I've seemed to have unwittingly attracted a tour guide/eager companion - a nice young guy who leads treks in the mountains and speaks English very well. Two days ago he showed me some waterfalls near town and yesterday he took me to see the Beatles ashram (of monkey-substance fame). It is a stunning piece of land with these beehive looking meditation rooms made of small stones. The ashram has been slowly retreating back into the earth for the last 17 years, and is covered in vines, wild chickens and monkeys. And of course handfuls of tripping hippies that appear to have been sitting there since the 1970s. I have a particluar affinity for historial spaces, especially spaces where great art was created. The story goes that the Beatles wrote much of the White Album while staying there with their families.
On the way back along the path next to the Ganges river, my friend asked me if I wanted to meet a guru with 7 foot long dred locks. I mean really, who wouldn't? He took me to a teeny tiny hut down on the beach and inside was a fire, an alter to several gods, three painted, dusty men in loin cloth, the guru, and his famous dred locks wrapped about his torso and legs. They are so heavy that he has to fashion them into clothig to keep his neck aligned. They were either so stoned or so enlightened that I don't think they were consciously aware of our presense. After about two hours in there, i verified it was a lot of both.
So we sat next to them and mused about Indian gods v. christian god (only one? How boring. How many wives did he have?) and about the population of america (only 250 million people? How quaint.) About an hour in, the cushion I had been leaning against moved and I realized that it was a man under a blanket. Even more startling was his clean-shaven face and tidy hair and western looking sweater, when compared to the other guys, who were essentially covered in dried mud and decades of dredlock growth. Realizing that he spoke some English, I asked him how long he had lived in rishikesh? He said he lives in Agra, but was just visiting rishikesh to pray with the long-dreded guru. He comes once a year. He's a political scientist who works for a non-profit, and needed respite from the city. And dred-guru is his spiritual teacher.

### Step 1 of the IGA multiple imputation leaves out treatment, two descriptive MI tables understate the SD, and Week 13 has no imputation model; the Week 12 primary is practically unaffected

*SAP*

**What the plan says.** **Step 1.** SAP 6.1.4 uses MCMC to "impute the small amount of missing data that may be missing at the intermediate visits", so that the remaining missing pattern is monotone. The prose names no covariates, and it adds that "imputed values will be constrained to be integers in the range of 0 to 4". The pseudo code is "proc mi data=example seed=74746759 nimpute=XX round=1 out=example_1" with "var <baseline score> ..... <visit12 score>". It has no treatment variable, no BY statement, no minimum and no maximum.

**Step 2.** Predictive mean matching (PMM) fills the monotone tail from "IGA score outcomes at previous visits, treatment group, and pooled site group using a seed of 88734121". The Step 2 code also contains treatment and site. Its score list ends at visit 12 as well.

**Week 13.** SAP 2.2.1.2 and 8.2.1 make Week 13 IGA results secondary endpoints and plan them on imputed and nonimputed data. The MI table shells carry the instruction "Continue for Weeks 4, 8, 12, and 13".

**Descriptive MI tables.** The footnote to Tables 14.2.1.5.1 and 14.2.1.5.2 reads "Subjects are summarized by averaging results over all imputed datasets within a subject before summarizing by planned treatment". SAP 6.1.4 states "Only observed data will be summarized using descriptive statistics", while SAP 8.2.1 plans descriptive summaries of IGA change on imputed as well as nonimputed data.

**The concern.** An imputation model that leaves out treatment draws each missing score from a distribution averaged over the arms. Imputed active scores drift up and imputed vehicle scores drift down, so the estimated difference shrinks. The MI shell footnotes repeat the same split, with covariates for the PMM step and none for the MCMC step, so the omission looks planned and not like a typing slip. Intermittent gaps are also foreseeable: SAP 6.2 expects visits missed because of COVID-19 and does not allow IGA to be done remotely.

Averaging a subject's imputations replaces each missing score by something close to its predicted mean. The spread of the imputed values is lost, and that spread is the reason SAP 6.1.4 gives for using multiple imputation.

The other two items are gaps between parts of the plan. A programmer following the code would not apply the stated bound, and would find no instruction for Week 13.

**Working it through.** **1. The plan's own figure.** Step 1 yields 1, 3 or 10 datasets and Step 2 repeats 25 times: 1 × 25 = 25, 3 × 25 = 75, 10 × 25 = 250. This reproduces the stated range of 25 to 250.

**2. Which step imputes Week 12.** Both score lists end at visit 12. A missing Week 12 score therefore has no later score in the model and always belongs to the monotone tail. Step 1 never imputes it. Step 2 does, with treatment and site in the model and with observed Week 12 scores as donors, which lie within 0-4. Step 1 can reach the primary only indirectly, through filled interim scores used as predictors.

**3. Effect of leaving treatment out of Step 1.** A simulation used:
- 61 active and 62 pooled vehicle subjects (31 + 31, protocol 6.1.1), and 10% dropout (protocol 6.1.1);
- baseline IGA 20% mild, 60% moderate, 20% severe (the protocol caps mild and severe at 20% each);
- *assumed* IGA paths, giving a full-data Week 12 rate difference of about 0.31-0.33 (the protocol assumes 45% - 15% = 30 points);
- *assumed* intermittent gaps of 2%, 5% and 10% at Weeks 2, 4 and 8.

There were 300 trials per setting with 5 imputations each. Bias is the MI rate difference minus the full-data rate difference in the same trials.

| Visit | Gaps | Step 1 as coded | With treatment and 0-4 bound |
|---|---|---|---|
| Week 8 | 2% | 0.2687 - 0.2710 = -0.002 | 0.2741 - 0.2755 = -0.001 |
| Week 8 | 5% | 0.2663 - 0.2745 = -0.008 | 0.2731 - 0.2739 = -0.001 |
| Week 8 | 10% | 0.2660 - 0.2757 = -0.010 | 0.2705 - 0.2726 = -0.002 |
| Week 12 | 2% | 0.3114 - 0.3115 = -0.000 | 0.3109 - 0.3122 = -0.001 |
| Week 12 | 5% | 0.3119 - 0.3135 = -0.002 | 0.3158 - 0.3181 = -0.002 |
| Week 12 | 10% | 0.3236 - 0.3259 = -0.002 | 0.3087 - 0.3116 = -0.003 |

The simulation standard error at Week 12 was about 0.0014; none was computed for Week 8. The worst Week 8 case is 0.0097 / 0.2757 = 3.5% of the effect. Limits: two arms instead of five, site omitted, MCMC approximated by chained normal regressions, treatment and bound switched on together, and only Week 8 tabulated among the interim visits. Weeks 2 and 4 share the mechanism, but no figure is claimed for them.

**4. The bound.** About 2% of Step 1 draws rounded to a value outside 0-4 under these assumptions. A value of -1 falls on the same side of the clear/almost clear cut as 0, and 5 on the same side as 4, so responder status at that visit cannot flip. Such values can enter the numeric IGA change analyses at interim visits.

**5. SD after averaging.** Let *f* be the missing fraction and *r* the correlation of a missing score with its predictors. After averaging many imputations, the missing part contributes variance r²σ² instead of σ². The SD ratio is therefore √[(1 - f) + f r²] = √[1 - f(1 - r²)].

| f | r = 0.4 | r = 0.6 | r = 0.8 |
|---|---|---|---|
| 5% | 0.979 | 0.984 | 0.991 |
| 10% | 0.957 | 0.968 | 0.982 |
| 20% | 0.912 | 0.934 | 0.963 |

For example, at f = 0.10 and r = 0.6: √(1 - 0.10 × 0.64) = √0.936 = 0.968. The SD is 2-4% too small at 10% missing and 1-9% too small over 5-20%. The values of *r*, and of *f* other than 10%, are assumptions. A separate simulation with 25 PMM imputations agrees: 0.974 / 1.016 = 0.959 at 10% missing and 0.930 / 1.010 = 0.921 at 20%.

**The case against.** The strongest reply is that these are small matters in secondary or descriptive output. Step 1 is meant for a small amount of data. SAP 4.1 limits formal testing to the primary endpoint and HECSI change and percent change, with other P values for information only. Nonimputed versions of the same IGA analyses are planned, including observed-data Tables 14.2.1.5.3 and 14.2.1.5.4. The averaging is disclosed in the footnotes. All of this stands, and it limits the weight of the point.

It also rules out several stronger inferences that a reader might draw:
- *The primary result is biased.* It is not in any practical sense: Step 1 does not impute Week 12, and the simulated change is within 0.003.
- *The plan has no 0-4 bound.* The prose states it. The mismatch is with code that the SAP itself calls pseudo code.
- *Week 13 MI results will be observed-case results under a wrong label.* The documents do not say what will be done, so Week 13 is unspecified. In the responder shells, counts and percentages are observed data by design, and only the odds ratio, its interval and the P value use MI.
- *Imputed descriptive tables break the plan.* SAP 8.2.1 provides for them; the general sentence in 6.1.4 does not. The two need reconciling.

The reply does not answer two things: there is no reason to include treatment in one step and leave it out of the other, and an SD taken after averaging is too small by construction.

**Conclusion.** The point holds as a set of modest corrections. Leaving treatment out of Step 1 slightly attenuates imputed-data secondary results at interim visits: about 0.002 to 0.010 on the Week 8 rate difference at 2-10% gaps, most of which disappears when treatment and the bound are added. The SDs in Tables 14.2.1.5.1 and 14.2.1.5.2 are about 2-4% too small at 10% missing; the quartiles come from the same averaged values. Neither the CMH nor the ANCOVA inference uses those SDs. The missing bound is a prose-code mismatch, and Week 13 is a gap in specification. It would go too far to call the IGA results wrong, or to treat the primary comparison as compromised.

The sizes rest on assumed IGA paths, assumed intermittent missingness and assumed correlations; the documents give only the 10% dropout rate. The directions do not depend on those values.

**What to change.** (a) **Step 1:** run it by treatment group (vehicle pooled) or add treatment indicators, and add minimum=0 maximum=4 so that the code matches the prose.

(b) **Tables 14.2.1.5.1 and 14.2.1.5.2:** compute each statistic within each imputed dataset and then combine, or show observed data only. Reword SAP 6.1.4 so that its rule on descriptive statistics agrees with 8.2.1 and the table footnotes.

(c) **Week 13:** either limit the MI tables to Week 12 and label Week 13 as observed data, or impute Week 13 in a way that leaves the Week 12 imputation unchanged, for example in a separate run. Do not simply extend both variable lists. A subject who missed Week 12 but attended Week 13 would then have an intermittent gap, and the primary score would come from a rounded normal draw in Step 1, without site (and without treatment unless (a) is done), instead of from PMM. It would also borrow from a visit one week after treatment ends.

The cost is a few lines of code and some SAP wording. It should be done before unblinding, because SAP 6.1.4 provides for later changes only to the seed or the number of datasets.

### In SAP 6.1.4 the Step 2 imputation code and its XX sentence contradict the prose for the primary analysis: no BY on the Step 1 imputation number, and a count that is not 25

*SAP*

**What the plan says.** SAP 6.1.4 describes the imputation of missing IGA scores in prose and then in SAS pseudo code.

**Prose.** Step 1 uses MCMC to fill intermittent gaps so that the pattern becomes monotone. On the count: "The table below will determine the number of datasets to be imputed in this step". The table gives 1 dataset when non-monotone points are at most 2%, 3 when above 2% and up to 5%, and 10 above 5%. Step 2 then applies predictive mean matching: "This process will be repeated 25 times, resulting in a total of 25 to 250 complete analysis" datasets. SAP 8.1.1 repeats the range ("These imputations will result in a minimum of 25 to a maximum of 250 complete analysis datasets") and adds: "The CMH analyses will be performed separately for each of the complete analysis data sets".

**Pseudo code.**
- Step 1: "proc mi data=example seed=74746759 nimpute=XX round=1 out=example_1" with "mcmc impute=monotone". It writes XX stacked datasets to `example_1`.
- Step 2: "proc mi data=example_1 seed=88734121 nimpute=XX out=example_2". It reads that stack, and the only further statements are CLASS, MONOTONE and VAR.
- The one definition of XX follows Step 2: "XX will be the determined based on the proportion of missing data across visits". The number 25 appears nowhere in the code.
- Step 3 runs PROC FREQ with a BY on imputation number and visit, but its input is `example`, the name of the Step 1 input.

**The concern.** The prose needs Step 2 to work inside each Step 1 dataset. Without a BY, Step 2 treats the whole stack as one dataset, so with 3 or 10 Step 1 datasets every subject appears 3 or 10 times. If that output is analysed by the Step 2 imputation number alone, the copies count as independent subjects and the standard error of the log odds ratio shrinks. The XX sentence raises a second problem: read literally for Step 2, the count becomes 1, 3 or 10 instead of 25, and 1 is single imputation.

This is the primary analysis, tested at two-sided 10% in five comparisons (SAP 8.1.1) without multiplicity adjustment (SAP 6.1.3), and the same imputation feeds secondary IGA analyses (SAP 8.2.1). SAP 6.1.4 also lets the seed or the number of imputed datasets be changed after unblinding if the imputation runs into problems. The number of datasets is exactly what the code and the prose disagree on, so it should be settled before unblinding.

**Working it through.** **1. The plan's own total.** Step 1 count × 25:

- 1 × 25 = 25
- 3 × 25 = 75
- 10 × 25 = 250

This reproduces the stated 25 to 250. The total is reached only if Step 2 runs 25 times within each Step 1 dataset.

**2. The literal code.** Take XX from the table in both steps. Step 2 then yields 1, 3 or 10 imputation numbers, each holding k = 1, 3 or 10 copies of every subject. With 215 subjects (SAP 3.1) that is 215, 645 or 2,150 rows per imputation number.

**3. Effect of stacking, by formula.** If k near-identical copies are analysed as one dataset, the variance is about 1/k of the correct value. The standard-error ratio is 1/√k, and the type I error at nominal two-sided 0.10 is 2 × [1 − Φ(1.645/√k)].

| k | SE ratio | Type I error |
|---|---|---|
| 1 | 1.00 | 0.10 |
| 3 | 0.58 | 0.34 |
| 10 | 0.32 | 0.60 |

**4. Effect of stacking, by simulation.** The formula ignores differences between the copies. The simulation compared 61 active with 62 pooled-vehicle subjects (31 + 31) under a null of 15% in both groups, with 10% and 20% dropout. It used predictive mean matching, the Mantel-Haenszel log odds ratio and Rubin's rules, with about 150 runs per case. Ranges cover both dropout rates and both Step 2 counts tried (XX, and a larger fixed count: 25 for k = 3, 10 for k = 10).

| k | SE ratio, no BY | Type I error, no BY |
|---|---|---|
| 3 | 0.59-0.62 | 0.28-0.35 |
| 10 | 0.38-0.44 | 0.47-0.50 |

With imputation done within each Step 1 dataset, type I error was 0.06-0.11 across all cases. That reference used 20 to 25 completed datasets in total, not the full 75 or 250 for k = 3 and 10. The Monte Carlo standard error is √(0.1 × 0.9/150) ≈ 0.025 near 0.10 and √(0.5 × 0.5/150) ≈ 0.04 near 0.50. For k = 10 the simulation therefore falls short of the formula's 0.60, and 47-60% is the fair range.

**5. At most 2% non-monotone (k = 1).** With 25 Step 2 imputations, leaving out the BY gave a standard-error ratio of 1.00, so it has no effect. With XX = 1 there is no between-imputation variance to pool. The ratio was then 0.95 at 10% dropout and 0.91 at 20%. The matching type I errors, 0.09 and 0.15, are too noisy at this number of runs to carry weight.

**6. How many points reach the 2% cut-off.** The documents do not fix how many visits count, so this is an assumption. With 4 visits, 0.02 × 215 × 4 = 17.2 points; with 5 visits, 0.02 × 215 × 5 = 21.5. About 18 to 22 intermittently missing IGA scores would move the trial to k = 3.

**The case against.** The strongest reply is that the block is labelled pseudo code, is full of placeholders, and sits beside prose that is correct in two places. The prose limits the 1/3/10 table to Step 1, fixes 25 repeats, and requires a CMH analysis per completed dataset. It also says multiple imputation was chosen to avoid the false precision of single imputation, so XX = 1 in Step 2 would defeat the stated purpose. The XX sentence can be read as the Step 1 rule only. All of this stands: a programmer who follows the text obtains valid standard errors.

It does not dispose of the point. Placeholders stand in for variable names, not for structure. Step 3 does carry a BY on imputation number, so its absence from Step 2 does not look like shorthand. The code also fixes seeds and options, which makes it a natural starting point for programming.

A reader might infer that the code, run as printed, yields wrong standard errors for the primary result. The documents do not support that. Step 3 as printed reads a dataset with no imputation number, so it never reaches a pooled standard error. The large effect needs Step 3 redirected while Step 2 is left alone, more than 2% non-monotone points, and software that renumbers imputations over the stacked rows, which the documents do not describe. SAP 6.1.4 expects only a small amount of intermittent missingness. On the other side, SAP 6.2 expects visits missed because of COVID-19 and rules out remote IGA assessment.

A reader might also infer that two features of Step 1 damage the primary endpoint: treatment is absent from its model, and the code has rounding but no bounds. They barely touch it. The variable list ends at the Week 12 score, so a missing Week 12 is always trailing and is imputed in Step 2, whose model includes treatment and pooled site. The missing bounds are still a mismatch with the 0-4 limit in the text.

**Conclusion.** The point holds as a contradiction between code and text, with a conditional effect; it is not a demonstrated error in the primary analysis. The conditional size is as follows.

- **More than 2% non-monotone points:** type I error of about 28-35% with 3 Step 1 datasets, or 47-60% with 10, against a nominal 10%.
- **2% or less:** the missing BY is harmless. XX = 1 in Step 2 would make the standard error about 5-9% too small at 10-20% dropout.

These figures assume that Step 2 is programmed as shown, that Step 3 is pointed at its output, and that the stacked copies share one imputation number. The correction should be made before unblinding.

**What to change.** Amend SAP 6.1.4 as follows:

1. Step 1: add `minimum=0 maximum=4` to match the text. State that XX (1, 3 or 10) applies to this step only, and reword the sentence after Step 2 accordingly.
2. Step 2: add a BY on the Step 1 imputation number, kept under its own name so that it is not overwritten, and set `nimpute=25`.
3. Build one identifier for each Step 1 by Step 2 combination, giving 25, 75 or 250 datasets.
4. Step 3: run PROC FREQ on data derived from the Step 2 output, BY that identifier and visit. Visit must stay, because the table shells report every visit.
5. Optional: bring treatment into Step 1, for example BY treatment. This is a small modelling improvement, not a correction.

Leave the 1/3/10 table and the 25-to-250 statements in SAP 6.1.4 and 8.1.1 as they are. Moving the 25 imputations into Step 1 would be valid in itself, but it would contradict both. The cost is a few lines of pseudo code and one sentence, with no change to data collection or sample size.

An American might rent a room on the pacific ocean and down several bottles of Pinot Noir to get away from the madness of city life. An Indian might snuggle up on the corner of his guru's Ganges shack and get stoned for a week. Tomato, tomaaaaaato. We're not that different after all.